“Dammit, Weaver! Turn that stupid thing down already!”
Weaver poked his head out of his room. “What’d you say?” he called over the horrific music. “So sorry, I’m afraid I just can’t hear you!” The polite words were delivered through Weaver’s familiar mocking yellow-toothed grin—the one that always accompanied a healthy portion of teasing. He wasn’t fooling me. He’d heard me fine, and I was not in the mood to be taunted.
I stomped up the stairs, letting the trapdoor slam behind me. I was definitely ready to break his head, though maybe I’d go easy on him and just break the radio. Weaver had been particularly inconsiderate with his noise habits in the last few days, and maybe he just wanted my attention, but it wasn’t fair to distract me when I was busy trying to concentrate downstairs. Especially when he knew we needed quiet to do our work. I’d told him a billion times and so had Adele. Weaver’s self-satisfied smirk beckoned me from the top of the stairs, and I heeded its call all too willingly.
I readied myself to kick that smile into tomorrow, but . . . he had to be expecting that. I couldn’t let him think I was that predictable; it went against all the rules of being a good prankster. The enemy must never suspect an attack. As I approached him, my thoughts of responsibility faded into the background of my mind. Now what mattered was teaching him a lesson.
I pasted on an innocent smile, as if the two of us were about to have a nice chat. Weaver’s mirth melted into uncertainty, which I was able to read perfectly, and he didn’t go streaking out the window like he normally did when I was coming to kick his ass. Ha, my ruse had worked. I win, I thought. You’re dead.
I dropped my benign mask and caught him under the arms, swinging him up to my level. He squawked in protest and wriggled, trying to swat me with his wings. I let him squirm for a minute, holding him away from me and ignoring his threats.
“You’re gonna be sorry if you don’t let me go,” Weaver said, still playful but beginning to sound truly frustrated.
“Oh, that’s scary, Weaver, look, I’m shaking.” I rattled him up and down like a rag doll, grinning sadistically. “What am I gonna do, I’m so frightened, I can’t stop!”
I quit shaking him when he pinched my wrists with his sharp little nails.
“Ow! You little bastard. . . .” I returned the favor by ramming his head into the ceiling. He made a very unpleasant noise and stuck there. I laughed.
I scampered over to his radio, turned it off, and bounded out of the room. Knowing he would come after me as soon as he could pull his horns out of the plaster, I decided it might annoy him further if he wasn’t able to find me. I raced out the front door of the house and looked for likely hiding places. The roof? Nah, way too obvious. Nowhere good to hide on the grassy beach, either. A nearby tree was the closest convenient shelter; if I tried to make it to the thick of the forest he would definitely spot me before I’d managed to conceal myself. I giggled and decided the tree was the best I was going to get.
I plopped down on one of the higher branches of the short, thick tree and snickered, hiding in the foliage to the best of my ability. I watched the door and waited. Just as I’d expected, Weaver came charging out almost immediately, shaking plaster from his hair and swearing revenge. I covered my mouth to keep from laughing. Giggles sprung up in me anyway, and I almost choked trying to keep them down.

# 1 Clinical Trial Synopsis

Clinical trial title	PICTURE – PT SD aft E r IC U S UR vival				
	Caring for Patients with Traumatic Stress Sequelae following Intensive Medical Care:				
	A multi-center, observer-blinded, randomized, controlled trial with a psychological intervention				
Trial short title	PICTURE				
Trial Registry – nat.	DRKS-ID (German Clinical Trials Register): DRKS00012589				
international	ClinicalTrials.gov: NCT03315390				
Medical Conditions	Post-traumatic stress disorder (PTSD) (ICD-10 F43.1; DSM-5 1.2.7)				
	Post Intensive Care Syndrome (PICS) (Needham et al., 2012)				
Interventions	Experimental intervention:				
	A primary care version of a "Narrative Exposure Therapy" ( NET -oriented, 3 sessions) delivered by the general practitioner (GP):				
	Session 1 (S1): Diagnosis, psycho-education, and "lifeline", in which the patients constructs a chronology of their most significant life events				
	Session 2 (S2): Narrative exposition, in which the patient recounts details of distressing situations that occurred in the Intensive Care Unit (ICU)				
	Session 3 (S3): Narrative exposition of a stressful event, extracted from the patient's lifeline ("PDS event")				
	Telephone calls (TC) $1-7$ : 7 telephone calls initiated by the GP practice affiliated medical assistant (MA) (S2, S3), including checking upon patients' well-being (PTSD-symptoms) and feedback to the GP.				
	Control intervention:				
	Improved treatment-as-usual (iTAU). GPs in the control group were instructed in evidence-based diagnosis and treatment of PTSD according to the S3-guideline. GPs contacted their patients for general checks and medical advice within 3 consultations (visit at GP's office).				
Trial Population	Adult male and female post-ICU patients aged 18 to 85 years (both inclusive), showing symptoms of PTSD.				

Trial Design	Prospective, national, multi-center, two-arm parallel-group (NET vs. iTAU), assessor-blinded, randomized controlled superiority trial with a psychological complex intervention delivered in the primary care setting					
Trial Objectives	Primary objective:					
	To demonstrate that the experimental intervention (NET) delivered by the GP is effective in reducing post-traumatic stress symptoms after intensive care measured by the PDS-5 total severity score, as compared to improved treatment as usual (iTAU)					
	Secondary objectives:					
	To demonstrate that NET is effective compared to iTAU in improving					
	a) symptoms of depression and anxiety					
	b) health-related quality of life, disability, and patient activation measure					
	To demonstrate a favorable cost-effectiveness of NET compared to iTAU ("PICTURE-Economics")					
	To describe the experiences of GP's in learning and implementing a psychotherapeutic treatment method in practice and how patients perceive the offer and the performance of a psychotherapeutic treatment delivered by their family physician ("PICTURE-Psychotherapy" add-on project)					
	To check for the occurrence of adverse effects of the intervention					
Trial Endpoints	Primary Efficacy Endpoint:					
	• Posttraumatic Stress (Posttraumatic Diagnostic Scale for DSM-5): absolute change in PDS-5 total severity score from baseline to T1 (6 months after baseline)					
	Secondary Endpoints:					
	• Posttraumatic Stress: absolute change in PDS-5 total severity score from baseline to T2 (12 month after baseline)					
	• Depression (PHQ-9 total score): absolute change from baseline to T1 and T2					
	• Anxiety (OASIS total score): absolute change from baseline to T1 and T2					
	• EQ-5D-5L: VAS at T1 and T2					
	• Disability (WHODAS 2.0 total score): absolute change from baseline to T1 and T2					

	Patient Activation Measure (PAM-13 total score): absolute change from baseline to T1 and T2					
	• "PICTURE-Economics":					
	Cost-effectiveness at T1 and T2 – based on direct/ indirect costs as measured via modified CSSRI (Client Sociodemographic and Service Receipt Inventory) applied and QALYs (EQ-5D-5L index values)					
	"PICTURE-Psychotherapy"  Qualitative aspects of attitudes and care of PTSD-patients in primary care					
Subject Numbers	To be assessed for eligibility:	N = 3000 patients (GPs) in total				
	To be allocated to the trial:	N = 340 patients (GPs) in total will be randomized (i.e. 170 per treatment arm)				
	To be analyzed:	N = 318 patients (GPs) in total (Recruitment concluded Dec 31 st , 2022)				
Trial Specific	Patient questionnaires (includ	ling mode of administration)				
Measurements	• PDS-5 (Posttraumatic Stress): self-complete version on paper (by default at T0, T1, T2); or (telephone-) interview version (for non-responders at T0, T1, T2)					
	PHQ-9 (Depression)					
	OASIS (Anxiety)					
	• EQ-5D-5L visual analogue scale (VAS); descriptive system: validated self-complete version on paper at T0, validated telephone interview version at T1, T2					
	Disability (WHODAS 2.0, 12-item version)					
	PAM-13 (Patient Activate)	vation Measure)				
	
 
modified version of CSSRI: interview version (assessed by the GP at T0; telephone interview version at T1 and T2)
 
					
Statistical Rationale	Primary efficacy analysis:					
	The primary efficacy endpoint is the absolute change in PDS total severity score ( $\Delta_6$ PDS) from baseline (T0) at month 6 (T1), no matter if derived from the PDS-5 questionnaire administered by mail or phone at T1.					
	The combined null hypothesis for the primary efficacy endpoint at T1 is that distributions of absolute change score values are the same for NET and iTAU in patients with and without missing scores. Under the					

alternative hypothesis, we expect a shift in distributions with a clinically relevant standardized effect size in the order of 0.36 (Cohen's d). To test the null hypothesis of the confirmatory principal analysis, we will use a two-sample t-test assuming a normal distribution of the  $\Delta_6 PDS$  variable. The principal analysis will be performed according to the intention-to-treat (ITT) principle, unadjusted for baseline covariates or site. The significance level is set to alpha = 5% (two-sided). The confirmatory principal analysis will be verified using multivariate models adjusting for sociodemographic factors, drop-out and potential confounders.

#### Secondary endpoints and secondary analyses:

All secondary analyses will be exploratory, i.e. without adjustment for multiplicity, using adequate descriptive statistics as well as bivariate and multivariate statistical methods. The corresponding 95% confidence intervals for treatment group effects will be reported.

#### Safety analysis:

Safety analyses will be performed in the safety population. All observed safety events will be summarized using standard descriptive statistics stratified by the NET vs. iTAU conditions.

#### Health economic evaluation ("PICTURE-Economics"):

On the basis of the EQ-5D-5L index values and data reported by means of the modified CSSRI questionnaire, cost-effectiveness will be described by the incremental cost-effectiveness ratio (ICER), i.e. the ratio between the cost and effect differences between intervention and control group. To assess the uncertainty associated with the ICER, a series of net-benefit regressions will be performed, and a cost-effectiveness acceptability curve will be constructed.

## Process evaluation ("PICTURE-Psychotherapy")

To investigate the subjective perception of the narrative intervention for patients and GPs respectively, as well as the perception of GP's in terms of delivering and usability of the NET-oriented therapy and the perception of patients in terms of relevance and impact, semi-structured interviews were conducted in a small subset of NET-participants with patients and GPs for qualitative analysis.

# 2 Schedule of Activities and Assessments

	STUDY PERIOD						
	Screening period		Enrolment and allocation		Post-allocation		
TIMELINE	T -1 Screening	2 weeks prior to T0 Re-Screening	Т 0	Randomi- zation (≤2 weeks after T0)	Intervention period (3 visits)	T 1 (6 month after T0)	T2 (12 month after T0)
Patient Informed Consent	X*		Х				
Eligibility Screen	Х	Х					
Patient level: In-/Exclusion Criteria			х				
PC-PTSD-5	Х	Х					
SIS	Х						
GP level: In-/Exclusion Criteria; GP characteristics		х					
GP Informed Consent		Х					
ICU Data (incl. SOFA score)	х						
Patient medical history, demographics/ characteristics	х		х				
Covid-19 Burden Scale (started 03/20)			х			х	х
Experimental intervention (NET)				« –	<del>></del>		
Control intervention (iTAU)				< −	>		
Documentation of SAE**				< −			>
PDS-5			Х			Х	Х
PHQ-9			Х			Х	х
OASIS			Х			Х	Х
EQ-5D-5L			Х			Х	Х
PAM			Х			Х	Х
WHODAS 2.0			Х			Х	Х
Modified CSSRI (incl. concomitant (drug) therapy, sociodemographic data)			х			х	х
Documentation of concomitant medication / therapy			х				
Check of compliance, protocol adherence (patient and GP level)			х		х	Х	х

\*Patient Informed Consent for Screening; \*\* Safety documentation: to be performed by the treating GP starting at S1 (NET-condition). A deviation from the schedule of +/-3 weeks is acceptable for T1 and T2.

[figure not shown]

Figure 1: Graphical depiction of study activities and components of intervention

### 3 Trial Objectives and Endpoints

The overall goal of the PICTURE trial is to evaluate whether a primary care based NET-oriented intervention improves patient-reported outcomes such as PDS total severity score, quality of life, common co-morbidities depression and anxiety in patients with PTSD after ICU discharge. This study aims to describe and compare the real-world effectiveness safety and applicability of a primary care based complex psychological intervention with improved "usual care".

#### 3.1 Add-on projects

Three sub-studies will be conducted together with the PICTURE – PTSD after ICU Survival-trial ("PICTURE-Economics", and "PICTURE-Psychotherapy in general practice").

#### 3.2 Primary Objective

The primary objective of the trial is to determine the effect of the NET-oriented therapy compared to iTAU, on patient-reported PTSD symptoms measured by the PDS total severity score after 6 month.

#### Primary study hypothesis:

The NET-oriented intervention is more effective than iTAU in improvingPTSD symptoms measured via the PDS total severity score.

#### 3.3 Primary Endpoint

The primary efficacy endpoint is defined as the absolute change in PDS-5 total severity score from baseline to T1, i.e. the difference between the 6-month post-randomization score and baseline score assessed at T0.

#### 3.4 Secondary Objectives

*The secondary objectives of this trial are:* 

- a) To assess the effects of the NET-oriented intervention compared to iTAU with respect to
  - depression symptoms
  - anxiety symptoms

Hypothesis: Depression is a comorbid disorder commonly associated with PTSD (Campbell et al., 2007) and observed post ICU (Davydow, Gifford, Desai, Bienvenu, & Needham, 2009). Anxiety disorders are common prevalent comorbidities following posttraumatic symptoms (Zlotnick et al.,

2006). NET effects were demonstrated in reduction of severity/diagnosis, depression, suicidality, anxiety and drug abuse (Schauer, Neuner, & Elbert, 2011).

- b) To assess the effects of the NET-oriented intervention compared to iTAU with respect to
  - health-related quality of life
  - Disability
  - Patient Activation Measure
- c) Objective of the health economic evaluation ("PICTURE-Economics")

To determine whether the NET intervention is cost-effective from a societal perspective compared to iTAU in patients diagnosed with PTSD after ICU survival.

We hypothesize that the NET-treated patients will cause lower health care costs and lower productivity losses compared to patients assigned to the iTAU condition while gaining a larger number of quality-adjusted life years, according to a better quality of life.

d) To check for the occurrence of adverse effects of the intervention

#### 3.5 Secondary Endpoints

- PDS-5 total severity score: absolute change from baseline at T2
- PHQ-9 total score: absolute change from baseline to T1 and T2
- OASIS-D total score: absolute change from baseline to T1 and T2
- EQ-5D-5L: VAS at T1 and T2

I wanted to watch him try to find me, so I controlled myself with an effort and finally managed a straight face, but laughter was bouncing around in my brain. The white plaster dust was all over his head. It looked like dandruff! My voice betrayed me and erupted into a fit of giggles. Dammit, I thought.
I pressed both hands more firmly against my mouth and tried to hold my laughter in, but stifling myself was not one of my talents, and some of the sound leaked out anyway. Maybe he wouldn’t hear me. Unfortunately, he had even better hearing than I did; yup, his little ears were perking up. He would probably figure out where I was in a matter of seconds. I hoped I was overestimating his senses because he looked ready to rip my face off.
That’s weird, I thought. He looked way more serious than usual. Most days he almost seemed to like being my punching bag, and he’d never minded being thrown headfirst against hard things, which was good since I liked to do that. So what was up his ass today? He’d deserved what I’d given him. It wasn’t as if we didn’t have enough noise in our house all the time, with up to sixteen people in the place at once, each making their share of racket. He didn’t need to add to it with that godawful music, especially not when I was trying to work. Yeah, he deserved a worse beating than the one I gave him, I thought. Maybe he was just annoyed because I always won. Plus this was the third time I’d beaten him up today. It could have driven him to the end of his rope. I giggled again, then remembered my situation and clapped my hands over my mouth.
“IVY! I know you’re out there!” Weaver yelled, his beady blue eyes promising vengeance as he scanned the treetops. He focused on my tree. I’d obviously been unsuccessful in concealing my laughter.
He flapped into the air and made a beeline for me. Before I could blink he was there in the tree. Now escape without being detected was not an option. Maybe I could slide down the tree behind his back, since if I went up much farther the trunk wouldn’t be thick enough to hide me. Weaver started pawing around the tree, growling playfully on the branches just an arm’s distance above me. His blue-and-black fur stood at attention in attack mode, but I couldn’t bring myself to see him as scary. He had a bad temper, but he looked like a comical mix between an oversized bat and a teddy bear, and therefore he was cute and fuzzy and lovable no matter how angry he was. He began to creep like a little tiger around the tree branches, and I kept out of his line of sight by inching around the tree trunk, grinning like a fool. I continued to do so until I noticed that his growling noises had stopped. The sudden silence made me curious, and I peeked around the trunk.